(TORONTO, ON) – With only a handful of days left to purchases those last-minute holiday gifts, many Canadians may find themselves reaching for their credit cards and ringing up unwanted debt this Christmas.
According to a Scotiabank Holiday Shopping poll, 42 per cent of Canadians are feeling the pressure of last-minute holiday spending as a result of putting off their shopping until the middle of December.
“This is the time of year when consumers start to panic and splurge,” says Jeffrey Schwartz, executive director of Consolidated Credit Counseling Services of Canada, Inc. “The pressure to find the perfect gift at the last minute has Canadians burying themselves in debt.”
The clock may be ticking on the holiday shopping season, but according to Schwartz, it’s never too late to make a plan.
“Knowing how much you plan to spend before hitting the stores this week can help you avoid starting the New Year in debt.”
To help Canadians steer clear of year-end credit card debt, Consolidated Credit offers these tips take the financial stress out of last-minute holiday shopping:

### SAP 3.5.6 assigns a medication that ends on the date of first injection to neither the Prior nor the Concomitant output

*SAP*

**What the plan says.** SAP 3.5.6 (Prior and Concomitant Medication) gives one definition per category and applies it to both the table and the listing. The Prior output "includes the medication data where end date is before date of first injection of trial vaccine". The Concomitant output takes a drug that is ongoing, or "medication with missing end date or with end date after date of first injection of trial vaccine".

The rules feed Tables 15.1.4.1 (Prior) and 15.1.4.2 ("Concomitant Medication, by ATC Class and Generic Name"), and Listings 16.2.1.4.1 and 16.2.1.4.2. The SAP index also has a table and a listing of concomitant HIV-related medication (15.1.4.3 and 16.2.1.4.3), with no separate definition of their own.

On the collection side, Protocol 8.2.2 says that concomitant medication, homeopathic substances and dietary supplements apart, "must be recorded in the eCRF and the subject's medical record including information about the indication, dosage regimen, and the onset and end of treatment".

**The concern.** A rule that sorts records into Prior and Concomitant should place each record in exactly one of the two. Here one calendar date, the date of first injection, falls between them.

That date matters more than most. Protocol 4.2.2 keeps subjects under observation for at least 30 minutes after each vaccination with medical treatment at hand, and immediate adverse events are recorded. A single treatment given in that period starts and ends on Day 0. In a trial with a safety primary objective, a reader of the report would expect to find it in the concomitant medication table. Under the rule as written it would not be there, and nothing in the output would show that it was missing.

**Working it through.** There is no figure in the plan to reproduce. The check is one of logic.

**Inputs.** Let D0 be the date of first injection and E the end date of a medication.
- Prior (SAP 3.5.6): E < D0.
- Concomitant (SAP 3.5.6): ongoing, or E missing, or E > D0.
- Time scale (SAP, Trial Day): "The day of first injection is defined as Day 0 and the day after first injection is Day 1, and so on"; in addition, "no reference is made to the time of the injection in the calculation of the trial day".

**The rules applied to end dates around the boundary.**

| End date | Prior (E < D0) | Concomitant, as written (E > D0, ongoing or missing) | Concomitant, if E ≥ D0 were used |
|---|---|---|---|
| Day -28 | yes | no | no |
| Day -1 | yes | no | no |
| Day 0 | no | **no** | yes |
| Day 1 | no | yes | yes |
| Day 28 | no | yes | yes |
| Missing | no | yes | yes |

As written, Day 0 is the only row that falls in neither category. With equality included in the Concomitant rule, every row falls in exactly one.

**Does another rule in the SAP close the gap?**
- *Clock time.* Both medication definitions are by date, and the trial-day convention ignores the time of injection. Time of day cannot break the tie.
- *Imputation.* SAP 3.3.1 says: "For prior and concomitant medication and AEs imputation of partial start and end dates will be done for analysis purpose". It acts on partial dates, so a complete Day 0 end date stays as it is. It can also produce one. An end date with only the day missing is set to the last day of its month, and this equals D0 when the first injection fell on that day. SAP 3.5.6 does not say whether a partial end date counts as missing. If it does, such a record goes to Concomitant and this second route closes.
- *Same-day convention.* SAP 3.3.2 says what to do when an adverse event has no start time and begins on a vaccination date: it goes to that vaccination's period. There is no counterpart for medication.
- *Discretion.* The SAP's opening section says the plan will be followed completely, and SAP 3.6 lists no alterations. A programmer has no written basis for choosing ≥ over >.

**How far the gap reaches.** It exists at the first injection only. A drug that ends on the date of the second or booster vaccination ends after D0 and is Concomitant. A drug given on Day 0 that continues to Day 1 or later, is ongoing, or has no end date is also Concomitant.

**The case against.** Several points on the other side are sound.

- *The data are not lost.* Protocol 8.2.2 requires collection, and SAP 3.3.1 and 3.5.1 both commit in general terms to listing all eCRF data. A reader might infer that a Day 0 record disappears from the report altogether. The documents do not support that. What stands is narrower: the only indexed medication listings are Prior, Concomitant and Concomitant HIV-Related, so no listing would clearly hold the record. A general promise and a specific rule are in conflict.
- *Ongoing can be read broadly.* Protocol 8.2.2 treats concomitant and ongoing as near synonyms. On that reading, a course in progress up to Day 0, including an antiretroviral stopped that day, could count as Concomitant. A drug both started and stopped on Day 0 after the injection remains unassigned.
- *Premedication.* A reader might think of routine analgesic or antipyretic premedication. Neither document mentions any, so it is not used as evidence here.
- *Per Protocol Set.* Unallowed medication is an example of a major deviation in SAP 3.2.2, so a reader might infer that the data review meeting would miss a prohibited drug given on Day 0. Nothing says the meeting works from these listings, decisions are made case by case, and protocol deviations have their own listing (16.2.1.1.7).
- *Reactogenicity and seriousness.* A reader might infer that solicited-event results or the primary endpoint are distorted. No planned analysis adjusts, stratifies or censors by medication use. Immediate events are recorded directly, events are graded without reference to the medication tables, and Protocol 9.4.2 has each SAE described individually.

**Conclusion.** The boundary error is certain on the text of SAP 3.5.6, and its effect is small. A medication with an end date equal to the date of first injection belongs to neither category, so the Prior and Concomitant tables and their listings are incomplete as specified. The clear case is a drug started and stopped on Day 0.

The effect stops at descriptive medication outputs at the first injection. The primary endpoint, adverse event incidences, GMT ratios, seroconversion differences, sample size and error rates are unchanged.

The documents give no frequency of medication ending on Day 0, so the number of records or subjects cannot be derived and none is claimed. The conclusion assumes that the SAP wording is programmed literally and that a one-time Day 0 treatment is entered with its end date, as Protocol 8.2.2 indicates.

- Cash is king: To avoid overspending shop with cash only. When your last bill or coin leaves your wallet, stop shopping.
- Use credit wisely: If you must use credit, only use those cards or accounts with the lowest interest rates.
- Plan to pay it off: Before you use credit make sure you have the means to pay it off. If you only make the minimum payments on you debts, you could be financing the holidays over the next decade.
- Know when to stop: Only shop when you need to shop, and stop when your budget is exhausted or your list is complete – whichever comes first.
- Cross yourself off the list: Don’t buy yourself a gift. Take your name off the list and give yourself the gift of financial security instead.
- Get creative: Great gifts don’t need to cost a lot of money. Make homemade treats, assemble photo albums or give of your time.
If you have experienced difficulties sticking to your holiday spending plan this year, don’t give up. Small set-backs don’t mean you have to scrap the entire budget. Instead, adjust your spending accordingly and focus on your goal to start 2013 off on the right foot financially.